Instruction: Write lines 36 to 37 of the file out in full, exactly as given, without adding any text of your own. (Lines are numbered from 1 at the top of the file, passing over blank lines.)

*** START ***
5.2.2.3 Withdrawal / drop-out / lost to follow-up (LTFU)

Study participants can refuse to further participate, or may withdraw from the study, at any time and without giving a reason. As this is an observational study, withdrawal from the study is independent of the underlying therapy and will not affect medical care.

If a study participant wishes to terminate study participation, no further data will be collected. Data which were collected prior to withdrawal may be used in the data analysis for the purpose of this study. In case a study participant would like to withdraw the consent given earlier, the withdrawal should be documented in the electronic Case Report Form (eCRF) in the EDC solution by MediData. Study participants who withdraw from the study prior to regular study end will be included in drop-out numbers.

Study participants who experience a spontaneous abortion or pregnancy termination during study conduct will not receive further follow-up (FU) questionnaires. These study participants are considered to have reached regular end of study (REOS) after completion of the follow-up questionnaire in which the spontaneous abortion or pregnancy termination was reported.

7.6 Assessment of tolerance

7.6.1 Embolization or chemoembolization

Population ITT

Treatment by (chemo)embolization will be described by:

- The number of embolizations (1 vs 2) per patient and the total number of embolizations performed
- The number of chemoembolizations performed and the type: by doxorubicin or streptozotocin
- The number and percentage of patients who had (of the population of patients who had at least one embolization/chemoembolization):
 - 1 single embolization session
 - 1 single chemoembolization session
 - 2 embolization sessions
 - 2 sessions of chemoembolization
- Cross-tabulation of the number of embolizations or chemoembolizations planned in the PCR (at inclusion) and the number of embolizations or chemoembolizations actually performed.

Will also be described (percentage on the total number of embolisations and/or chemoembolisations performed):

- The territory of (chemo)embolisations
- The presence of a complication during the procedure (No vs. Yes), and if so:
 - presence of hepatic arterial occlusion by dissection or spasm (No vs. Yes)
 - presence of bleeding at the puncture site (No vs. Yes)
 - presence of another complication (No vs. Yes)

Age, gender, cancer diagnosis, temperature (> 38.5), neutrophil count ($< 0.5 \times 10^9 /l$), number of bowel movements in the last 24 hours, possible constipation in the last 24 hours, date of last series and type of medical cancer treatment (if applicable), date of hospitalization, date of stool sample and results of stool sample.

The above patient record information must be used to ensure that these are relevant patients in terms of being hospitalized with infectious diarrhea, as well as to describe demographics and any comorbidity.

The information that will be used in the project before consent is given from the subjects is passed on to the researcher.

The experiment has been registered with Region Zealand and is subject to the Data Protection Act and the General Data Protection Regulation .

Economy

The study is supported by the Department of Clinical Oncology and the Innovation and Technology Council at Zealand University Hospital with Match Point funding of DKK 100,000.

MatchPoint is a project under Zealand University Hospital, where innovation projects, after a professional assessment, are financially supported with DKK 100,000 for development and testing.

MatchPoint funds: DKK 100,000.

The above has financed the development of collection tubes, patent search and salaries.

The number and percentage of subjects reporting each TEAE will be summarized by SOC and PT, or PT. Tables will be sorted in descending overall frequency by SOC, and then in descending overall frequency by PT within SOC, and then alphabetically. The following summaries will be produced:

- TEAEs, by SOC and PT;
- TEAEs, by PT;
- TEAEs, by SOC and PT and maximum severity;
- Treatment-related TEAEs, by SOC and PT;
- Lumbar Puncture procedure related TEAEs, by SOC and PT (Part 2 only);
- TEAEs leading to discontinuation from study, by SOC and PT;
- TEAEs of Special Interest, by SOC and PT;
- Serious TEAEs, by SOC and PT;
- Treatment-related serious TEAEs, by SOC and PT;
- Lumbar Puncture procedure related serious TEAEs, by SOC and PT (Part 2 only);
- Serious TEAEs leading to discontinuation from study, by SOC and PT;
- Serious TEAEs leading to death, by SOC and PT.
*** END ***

- Treatment-related TEAEs, by SOC and PT;
- Lumbar Puncture procedure related TEAEs, by SOC and PT (Part 2 only);